MILLER: Finally, Daly gets his chance

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MILLER: Finally, Daly gets his chance

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MILLER: Finally, Daly gets his chance


Last year he took out a loan to cover the remaining cost of his Indy 500 ride and, oh by the way, got paid nothing from the $200,305 that 21st place paid.

“It was stupid, not a good idea, but I had to stay in the game,” reasons Conor Daly.

Staying in the game is a good description of what Daly’s been doing since 2014 after leaving Europe and abandoning his F1 aspirations. After filling in at SPM for the injured James Hinchcliffe for four races in 2015, the second-generation racer’s first full-time opportunity in 2016 with Dale Coyne had some strong results, and he was rewarded by being hired by A.J. Foyt for 2017. That relationship went south, so he was back as a “May only” guy last year before Harding Racing brought him in for three races to help analyze the team’s struggles.

In his 43 IndyCar starts Derek Daly’s kid only has one podium, but has displayed the ability to sort out a chassis quickly, race better than he qualifies, stay up front when he gets there and wring the most out of his equipment.

He’s only 26, yet his open-wheel career is at the crossroads. He needs something he’s never had – one shot on the big stage with a top team. And thanks to the Air Force, that’s going to happen this May when he drives for Andretti Autosport.

“Since last year I’ve been trying to claw my way back into somewhere good and this is my opportunity, this is my shot to do what I think I can do,” says Daly. “It’s the best ride I’ve ever had by a mile, and obviously, Air Force made it happen and I can’t thank them enough, because nobody is stronger at Indianapolis than Michael’s team.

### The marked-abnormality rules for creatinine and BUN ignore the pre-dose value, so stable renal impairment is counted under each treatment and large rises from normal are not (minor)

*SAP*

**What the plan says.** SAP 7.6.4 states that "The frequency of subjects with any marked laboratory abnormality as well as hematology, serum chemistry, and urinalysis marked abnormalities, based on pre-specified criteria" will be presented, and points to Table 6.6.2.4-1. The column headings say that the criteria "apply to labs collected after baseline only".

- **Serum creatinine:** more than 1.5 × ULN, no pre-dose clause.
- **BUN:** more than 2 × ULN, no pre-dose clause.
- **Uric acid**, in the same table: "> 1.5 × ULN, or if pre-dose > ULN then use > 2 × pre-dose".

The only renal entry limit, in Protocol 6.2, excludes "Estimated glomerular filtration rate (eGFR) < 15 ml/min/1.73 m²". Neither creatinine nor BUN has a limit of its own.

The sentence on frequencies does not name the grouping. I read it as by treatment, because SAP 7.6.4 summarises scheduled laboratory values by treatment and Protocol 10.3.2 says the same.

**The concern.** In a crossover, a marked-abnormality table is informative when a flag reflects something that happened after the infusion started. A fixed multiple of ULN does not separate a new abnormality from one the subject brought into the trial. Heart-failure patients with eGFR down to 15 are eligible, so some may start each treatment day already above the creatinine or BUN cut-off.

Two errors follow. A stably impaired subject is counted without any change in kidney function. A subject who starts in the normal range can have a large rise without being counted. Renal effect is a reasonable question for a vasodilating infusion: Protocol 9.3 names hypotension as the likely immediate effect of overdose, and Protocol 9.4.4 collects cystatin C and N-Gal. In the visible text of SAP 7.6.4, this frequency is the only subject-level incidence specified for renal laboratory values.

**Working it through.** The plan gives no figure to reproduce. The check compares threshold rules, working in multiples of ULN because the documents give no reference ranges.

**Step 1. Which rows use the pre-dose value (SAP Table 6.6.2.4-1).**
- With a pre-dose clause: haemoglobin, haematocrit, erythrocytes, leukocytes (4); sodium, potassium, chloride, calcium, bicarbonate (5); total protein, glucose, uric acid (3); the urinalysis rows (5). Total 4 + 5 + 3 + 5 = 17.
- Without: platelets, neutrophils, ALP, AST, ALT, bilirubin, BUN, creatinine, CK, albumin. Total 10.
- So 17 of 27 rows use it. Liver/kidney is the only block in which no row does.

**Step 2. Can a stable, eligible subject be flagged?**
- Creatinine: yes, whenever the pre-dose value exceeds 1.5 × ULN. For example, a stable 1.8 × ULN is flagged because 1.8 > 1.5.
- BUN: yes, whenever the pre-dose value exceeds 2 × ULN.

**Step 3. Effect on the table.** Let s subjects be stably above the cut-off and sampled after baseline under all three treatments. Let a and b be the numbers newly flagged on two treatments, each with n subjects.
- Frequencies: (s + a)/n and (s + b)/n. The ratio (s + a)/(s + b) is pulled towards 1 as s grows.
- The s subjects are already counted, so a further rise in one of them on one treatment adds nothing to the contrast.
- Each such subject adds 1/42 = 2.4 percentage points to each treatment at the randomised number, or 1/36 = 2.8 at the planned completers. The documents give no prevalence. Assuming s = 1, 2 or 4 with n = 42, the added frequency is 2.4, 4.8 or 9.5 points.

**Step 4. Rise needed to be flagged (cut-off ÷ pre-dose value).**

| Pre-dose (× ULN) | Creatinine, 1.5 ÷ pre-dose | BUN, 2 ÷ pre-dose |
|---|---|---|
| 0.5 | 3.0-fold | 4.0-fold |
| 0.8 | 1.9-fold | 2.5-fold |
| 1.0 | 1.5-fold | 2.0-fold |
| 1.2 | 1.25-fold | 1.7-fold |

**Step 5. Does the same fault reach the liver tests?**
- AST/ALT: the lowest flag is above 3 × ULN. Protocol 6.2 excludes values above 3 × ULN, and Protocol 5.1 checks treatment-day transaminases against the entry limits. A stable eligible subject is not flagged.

“The Air Force folks came to Mid-Ohio last summer, and started meeting with teams and obviously we were looking for full-time rides. I knew what was out there, and I knew I wasn’t going to end up with a full-time ride, so this is the next best thing.”

He’s teamed with good buddy Marco Andretti, ex-landlord, Amazing Race partner and 2016 Indy 500 victor Alexander Rossi, Zach Veach and 2014 Indy winner Ryan Hunter-Reay on a squad that’s won three of the last five May classics.

“Having such a level of high-caliber teammates is all new to me, and I feel like I’ll learn a lot from them,” continues Daly. “Everyone at Andretti has always been good to me, and I’ve always dreamed of driving for them. I’ve tested their Lights car, had Andretti proposals on my laptop since 2015, and had Andretti suits made up, but it never happened.

“Marco gave me $3,000 dollars to test for Sam Schmidt in 2015, and has done so much for me, and knows how much of a struggle it’s been.”

It’s difficult to grasp why somebody that won in everything he drove (including F3), was rated higher than Josef Newgarden by Schmidt when they ran his Lights cars, and who impressed at SPM, Coyne and Harding, has failed to gain a foothold in IndyCar.

“It’s been tough for the past four years, filling in here and there, and I think he’s been snake bit,” says Michael Cannon, the veteran engineer for Coyne who worked with Daly in 2016. “I also think he’s better than what he realizes. He doesn’t lack confidence, he lacks conviction. But he’s no dummy, and with a good group like Andretti I think he can have a really good month. A lot of people want to see him do well, and this is an excellent opportunity to show what he’s made of.”

You can probably bet his Andretti Dallara/Honda won’t catch fire three times during the race or die on the pace lap (like two of his previous five Indy rides), he’ll likely have a car equipped more for ovals than road courses unlike last May, and the shocks won’t be five years old like they were with Harding last summer.

“Look we all know Indy is fickle and anything can happen,” says Daly. “Your engine can blow on the first lap. But after so many years it can’t be just any opportunity at Indy. And now I’ve got one of the best.”